Mounting criticism that the electric grid will not be able to cope with increased demand following the petrol and diesel ban in 2030 has be disproved. Graeme Cooper, the director in charge of National Grid’s electric vehicle project, said in a recent interview “fears over the UK electricity grid’s ability to cope with a boom in electric vehicle charging were unfounded. And that the grid operator was “suitably robust” to cope with a rise in electricity demand". 

This money will also go towards the installation of more on-street charging points near homes and work places. This public charging network is essential for those who have not got access to on-street parking. Vehicles such as the new Vauxhall Corsa-e even allow you to choose when the car charges, therefore allowing you to make the most of off-peak electricity costs.

SEE ALSO: Test driving the E-Class 300 de Saloon - a Diesel Plug-In Hybrid

Vauxhall Corsa-e

When to make the move to a fully electric vehicle.

As the uptake on electric driving increases, so in turn will the charging infrastructure in order to meet increasing demand. But according to Zap Map, there is already a network of over 20,000 public charging stations across the UK should you wish to drive and reap the benefits of an electric vehicle now. And the sheer quality and quantity of electric vehicles available to drive today is something to marvel. Be it a city car like the Renault Zoe or Smart EQ, a hatchback like the Corsa-e, Peugeot e-208, or Nissan LEAF, a Saloon such as the Tesla Model 3 or perhaps even a luxury SUV such as the Jaguar I-PACE, Mercedes-Benz EQC or Audi e-Tron.

The important thing to remember is that there is no rush to move into an EV just yet if you’re not ready. Car manufacturers are doing their best to make their current ICE cars as clean as they possibly can. So, if you’re looking for a petrol or diesel car, but still want something more environmentally friendly, check out these low emission cars.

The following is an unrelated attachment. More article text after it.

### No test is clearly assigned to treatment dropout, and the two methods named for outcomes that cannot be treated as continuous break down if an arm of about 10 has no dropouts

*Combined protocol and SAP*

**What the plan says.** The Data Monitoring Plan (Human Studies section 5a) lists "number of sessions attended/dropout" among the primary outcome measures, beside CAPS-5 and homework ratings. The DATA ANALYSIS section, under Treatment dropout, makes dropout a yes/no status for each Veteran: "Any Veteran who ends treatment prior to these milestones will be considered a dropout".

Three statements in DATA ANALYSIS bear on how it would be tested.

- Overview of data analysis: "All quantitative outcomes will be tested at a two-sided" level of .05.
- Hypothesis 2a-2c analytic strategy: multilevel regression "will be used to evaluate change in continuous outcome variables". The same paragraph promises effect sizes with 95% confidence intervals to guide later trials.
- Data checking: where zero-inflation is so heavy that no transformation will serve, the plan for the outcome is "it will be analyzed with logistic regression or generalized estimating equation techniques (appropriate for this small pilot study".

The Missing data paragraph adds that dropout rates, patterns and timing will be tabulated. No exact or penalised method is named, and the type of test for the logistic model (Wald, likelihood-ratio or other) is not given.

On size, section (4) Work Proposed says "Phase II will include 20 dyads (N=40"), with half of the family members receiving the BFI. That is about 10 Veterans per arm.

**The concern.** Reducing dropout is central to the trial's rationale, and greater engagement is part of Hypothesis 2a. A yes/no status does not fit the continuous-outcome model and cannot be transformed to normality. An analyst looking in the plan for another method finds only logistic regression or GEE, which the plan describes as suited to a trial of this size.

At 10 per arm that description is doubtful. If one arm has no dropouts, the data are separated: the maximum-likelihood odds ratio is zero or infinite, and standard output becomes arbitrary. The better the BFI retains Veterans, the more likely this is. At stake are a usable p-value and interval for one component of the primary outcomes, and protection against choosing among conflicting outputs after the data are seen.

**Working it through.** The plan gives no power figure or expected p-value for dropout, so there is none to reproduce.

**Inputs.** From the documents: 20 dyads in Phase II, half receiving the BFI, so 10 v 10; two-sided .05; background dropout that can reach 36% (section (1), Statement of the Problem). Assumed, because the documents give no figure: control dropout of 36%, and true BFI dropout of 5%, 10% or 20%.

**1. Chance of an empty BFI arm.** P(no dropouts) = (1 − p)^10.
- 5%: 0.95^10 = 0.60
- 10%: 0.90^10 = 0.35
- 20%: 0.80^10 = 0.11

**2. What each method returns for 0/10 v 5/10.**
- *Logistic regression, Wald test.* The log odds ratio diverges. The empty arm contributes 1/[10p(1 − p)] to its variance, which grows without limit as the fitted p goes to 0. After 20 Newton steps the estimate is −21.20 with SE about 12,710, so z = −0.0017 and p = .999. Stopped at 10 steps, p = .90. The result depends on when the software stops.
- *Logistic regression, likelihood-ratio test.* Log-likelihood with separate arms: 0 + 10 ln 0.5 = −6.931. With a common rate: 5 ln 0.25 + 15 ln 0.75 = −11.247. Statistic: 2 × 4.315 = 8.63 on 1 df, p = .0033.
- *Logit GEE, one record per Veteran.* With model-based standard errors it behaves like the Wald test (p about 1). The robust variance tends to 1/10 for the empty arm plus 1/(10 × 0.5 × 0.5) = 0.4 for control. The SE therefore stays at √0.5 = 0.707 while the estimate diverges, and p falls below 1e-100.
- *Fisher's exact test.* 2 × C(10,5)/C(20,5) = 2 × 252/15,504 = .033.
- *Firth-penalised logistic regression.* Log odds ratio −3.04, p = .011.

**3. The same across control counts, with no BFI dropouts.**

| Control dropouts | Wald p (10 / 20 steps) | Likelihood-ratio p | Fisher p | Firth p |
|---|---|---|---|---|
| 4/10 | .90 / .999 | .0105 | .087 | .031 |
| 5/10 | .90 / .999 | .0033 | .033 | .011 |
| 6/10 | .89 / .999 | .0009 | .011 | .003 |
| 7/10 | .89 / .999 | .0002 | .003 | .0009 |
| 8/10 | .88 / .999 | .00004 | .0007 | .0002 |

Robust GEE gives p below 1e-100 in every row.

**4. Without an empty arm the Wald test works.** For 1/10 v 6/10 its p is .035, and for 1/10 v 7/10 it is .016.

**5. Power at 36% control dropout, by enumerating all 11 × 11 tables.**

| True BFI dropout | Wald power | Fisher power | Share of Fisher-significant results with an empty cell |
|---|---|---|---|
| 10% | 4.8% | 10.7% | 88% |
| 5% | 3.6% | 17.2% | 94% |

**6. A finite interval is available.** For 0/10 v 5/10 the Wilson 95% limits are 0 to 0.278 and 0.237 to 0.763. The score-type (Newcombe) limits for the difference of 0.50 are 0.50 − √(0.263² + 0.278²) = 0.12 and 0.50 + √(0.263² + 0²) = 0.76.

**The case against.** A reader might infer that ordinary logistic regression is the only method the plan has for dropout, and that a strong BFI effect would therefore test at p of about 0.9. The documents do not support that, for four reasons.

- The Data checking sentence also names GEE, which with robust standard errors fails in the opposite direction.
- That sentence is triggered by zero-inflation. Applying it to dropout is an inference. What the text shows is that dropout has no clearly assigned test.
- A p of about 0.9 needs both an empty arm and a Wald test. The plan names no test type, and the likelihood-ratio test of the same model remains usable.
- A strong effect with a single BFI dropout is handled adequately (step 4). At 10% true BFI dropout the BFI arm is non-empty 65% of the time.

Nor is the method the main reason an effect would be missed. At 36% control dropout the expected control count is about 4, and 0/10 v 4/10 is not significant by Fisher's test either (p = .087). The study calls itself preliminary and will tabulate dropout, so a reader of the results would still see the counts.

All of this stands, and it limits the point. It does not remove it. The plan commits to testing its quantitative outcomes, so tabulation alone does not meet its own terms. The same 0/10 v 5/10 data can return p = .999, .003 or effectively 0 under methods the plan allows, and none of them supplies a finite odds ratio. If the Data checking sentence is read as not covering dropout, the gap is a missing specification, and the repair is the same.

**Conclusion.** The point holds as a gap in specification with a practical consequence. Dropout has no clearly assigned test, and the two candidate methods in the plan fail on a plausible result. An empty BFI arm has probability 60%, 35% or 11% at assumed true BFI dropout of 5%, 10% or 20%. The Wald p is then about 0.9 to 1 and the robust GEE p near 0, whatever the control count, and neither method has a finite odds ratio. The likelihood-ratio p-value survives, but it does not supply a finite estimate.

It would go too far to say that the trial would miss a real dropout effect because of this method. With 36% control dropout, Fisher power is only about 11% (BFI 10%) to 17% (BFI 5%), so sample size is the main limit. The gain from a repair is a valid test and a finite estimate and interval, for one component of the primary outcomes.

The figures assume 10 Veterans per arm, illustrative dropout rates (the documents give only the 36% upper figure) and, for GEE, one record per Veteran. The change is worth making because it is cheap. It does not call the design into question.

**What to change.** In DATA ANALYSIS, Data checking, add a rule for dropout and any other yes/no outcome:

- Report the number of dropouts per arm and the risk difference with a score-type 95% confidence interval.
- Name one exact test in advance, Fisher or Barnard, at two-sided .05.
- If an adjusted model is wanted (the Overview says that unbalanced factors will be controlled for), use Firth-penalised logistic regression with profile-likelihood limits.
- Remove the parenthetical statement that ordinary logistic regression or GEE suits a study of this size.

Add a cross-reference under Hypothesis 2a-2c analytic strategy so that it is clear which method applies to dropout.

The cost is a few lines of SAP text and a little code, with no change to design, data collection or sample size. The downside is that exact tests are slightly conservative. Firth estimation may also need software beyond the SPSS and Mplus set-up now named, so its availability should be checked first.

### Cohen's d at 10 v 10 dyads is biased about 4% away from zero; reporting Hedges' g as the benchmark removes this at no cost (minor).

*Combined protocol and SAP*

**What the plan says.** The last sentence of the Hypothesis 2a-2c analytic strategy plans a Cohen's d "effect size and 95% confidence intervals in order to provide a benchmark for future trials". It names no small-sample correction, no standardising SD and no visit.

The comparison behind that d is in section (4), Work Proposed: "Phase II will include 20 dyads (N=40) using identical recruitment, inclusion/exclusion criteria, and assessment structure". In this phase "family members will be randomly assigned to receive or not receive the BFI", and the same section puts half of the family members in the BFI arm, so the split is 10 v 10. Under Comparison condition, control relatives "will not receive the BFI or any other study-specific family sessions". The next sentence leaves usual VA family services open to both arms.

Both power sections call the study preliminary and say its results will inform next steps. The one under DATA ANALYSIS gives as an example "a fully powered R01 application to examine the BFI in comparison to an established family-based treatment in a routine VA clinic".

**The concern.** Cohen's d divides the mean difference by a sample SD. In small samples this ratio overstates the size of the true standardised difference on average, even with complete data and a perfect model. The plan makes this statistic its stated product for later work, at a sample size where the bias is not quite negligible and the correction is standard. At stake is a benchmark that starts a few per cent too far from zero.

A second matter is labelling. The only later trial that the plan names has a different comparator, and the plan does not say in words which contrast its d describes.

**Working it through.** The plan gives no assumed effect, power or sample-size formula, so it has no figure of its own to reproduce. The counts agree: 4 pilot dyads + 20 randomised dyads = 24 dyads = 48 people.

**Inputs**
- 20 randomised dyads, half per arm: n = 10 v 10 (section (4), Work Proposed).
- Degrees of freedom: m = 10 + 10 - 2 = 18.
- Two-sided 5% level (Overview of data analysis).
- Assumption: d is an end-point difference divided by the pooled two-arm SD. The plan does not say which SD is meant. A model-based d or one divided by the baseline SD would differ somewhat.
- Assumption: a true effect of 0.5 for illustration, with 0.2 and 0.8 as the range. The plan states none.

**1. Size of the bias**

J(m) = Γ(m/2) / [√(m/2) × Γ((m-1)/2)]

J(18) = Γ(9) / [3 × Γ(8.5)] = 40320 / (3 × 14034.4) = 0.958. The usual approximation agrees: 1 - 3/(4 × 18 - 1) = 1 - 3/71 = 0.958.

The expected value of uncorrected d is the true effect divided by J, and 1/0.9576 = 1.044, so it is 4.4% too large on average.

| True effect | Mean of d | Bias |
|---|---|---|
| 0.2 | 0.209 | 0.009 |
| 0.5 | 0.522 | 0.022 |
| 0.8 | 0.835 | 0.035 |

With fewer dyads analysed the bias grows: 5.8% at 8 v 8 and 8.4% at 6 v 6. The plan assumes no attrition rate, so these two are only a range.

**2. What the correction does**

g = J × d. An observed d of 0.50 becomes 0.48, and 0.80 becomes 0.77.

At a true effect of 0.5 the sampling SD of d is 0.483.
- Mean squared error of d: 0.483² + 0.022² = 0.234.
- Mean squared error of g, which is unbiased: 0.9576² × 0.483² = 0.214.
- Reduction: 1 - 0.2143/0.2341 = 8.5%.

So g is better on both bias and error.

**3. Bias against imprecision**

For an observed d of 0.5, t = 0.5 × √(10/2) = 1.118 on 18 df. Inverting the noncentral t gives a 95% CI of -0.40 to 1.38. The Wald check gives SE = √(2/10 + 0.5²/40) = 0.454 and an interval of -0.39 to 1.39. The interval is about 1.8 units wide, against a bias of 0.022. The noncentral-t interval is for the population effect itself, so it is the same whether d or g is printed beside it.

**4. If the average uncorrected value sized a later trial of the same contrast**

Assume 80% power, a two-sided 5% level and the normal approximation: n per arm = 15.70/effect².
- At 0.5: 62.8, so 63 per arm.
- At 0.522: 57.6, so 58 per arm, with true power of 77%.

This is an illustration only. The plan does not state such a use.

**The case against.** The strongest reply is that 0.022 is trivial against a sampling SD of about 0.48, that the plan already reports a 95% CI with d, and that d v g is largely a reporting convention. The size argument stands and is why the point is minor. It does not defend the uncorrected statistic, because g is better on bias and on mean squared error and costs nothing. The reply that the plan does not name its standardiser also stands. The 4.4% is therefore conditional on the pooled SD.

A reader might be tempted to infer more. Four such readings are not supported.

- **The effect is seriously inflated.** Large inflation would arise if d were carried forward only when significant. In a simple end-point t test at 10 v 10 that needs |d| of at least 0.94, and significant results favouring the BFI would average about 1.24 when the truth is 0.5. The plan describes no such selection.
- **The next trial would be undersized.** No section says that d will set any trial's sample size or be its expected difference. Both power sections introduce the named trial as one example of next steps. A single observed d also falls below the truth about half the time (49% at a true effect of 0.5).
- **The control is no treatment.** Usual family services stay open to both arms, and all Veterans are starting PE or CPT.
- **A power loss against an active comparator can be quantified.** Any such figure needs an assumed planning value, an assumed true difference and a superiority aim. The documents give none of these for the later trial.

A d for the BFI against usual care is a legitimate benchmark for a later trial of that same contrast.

EQ Power

Whilst ICE vehicles are going to be out, Hybrid vehicles that can ‘drive a significant distance with no carbon emissions coming from the tailpipe’ are allowed on our roads for a little longer. So, whilst new Mild Hybrids won’t be available as of the 1st January 2030, a new Plug-in hybrid will be available to buy or lease up until 2035.

Many share the worries around the battery ownership that comes with buying an electric vehicle outright. This is something that can be forgotten if considering an electric vehicle lease. When leasing an EV, a standard manufacturers warranty is included for the duration of the agreement. An electric battery is included in this. The average EV battery life is around 8 years and a lease is between 2-4 years, so there is no need to worry about battery life. Your lease will end before it is time to replace the battery.

As for 2020-2029, the leasing of all new diesel and petrol vehicles is allowed. The government will launch a green paper in 2021 to set out full plans for the switch to electric driving, as well as to provide more information on the phasing out of diesel HGVs.

Until then, whether it be a diesel, petrol or electric vehicle you wish to drive, Carparison can help with a new car lease.